With wild abandon.
Didn’t I tell you authors are narcissistic? Oh. Yeah. Forgot that. Many of us are. It’s one possible defense mechanism against putting something intensely personal in the public eye. Moving on.
Fae Eye for the Golem Guy is officially on the site as Comedy, Fantasy, Urban fantasy, and Steampunk. Unlisted but implied are Paranormal Romance and Erotic content since it has a Heat Rating. It’s got Tattooed Elves, Gay Pixies, Heroic Golems, and Evil Socialites. I don’t think anyone who has read Fae Eye would argue against any of those things being IN the story.
It’s not a laugh a minute farce, so purists will tell you it’s not Comedy. It doesn’t have a heroine with gratuitous tattoos and heaps of weaponry or magic or both, so some people will nix the Urban Fantasy moniker. By word count, only maybe fifty percent of the story involves characters mooning about, and there is almost no angst, which some would say means it’s not Romance. There is Erotic content in the story, but it’s only one scene in the denouement, so as PJ tells me so often, I don’t write Erotica.
Even though I’ve had at least one person tell me each of the descriptors is wrong, none of them have told me it’s a bad story. So like all the other published but not yet popular authors out there, I’m still searching for my audience.
Anyhow, moving AWAY from my personal dilemma back to the wider world, crossing genres can be tough for any author. Some authors won’t do it, chopping their stories mercilessly to keep them within a single genre. Some publishers won’t carry those cross-genre books because they’re ‘too risky’.
OK, personal again for a moment. THANKS LISA! THANKS HEATHER!
But let’s, just for a moment, take a second to think about the books which, at the time they were written, crossed genre lines. From newest to oldest, just the ones I can think of off the top of my head:
Laurell K Hamilton’s Anita Blake series. Prior to this one, I don’t recall seeing Paranormal Romance on the shelves in bookstores. Urban Fantasy, yes. Romance, yes. But it was too risky to combine the two; mainstream Fantasy readers didn’t want icky girl stuff, and mainstream Romance readers didn’t want hocus pocus. Yeah. Right.
Mercedes Lackey’s Elves on the Road series. Again, prior to this one I don’t recall seeing too many things I would define as Urban Fantasy. Yeah, there may have been a few, but this is the one I remember blowing the doors open for Urban Fantasy to become its own genre, instead of a few lovely lonely orphans shoehorned in amongst the swords and sorcery.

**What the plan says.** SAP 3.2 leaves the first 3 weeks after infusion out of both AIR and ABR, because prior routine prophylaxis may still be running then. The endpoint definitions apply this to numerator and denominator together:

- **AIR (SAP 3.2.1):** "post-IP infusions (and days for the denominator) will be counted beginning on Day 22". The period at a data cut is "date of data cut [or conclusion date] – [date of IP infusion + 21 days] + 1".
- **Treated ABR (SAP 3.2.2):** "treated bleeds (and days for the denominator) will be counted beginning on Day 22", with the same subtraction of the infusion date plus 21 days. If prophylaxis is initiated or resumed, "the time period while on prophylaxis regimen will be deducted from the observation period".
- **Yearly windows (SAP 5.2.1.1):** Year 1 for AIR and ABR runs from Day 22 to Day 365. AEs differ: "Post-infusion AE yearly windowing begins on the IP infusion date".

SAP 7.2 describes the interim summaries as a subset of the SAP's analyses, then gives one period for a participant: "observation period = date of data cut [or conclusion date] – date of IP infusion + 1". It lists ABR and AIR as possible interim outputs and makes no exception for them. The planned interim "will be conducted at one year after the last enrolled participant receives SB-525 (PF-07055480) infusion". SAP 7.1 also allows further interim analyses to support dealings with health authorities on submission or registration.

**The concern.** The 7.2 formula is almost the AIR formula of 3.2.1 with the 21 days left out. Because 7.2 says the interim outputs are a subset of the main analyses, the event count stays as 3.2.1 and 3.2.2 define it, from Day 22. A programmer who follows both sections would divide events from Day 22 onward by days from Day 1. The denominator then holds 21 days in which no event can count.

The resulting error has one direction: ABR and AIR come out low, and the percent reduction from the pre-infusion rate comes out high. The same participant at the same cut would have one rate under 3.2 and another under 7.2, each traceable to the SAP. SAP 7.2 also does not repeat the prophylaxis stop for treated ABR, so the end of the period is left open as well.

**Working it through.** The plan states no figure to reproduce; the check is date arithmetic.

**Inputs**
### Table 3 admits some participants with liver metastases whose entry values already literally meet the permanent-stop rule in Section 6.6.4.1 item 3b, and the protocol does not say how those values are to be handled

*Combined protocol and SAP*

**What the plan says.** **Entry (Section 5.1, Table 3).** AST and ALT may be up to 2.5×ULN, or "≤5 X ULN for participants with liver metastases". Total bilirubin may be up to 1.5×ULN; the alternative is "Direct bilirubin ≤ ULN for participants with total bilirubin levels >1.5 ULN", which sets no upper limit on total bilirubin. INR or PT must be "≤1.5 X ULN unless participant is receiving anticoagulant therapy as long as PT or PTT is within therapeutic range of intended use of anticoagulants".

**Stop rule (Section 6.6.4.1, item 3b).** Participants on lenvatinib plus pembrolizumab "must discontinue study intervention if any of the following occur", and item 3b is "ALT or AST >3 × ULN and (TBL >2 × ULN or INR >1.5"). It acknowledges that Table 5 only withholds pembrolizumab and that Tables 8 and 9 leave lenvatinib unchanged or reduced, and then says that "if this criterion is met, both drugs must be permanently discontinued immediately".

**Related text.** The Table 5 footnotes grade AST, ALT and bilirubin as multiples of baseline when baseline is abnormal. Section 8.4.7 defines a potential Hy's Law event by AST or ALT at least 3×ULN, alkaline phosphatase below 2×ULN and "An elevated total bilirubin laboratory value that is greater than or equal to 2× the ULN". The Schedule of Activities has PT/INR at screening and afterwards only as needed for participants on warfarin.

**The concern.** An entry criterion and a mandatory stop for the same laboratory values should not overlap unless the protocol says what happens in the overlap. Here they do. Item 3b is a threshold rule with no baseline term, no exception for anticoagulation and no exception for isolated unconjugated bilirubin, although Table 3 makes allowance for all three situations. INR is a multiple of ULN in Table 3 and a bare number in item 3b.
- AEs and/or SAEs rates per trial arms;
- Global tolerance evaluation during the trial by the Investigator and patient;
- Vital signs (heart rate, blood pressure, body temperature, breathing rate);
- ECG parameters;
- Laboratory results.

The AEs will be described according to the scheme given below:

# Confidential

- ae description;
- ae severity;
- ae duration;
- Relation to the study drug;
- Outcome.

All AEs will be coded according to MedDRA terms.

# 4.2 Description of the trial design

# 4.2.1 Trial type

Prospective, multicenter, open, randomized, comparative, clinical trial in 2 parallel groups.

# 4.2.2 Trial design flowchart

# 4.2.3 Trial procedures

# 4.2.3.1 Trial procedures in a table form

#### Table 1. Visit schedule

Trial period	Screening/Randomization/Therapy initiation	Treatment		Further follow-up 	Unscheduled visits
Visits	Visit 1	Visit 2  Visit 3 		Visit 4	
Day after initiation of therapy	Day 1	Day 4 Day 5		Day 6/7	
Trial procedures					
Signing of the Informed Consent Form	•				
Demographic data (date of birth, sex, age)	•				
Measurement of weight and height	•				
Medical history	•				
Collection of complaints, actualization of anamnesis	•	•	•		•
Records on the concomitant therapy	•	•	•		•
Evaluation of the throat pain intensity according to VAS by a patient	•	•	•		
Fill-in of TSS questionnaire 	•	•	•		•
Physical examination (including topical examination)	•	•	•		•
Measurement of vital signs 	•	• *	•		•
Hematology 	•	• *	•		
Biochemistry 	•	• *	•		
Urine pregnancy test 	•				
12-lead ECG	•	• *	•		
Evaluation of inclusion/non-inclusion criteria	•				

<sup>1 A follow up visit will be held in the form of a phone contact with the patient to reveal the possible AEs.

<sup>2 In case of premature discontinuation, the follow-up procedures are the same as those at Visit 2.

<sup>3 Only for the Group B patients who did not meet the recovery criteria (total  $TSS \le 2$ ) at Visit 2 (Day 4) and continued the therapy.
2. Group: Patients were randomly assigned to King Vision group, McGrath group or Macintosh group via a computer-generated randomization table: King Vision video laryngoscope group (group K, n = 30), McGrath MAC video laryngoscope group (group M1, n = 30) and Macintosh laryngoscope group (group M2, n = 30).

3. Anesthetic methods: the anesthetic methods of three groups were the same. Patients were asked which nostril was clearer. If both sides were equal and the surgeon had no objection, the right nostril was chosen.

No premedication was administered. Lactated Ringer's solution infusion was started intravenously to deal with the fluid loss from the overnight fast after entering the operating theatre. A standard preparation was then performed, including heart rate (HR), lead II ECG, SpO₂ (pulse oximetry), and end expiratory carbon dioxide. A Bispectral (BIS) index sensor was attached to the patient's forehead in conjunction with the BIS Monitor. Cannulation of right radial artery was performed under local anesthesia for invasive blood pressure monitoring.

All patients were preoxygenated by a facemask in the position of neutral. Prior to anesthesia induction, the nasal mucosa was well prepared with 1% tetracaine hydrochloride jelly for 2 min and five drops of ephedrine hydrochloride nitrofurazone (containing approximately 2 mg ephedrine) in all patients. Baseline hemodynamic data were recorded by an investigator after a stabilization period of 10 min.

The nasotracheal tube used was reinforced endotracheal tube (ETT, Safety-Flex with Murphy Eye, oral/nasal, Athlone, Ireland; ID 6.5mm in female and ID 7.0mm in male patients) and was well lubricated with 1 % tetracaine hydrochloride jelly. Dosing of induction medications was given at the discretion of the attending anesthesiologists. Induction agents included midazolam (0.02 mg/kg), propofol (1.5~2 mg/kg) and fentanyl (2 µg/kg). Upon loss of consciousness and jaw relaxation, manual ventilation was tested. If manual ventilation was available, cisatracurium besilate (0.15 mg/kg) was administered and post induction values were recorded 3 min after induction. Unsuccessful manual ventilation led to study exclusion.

Anne McCaffrey’s Dragonriders of Pern. Science Fiction, but cleverly wrapped up as Fantasy. There are others out there, I know, but this is the one that showed me, as a reader, that genre didn’t matter. Good writing mattered. This one didn’t exactly spawn its own genre, but for a while the entire boundary between Science Fiction and Fantasy wobbled like a Jello mold.
Piers Anthony did the same with… Ok, about half of everything he wrote. Xanth is fantasy. Bio of a Space Tyrant is Science Fiction. The rest? Science Fantasy. Speculative Fiction. That last utterance, for those of you who don’t remember, was a Phrase of Power, although whether it was deifically good or infernally evil is still a matter of debate in some circles.
Bringing this back around, and pulling off the BIGGEST genre cross of all, Pratchett did this with nothing less than Non-Fiction (that which IS) and Fiction (that which IS NOT) in the aforementioned Science of Discworld. Now those are some stones. Talking about how humans think, delving into every major branch of science I can think of, and then merging all that seamlessly with a story about wizards living on a flat world riding on the back of a turtle. Best of all, he winds up making it seem as if these two things are not unrelated.
Man, I wish I could do that.
OK, Bromance Love Fest over. On to the obligatory plugs. If you’ve been at all amused by this meandering about genre and publishing and whatnot, please take a moment to check out my stories at Decadent Publishing. You’ll be glad you did! If you’re not sure if you liked this essay, here’s a hint for you: if you’ve read this far, you either amused or morbidly fascinated. This has gone on longer than some short stories I’ve seen.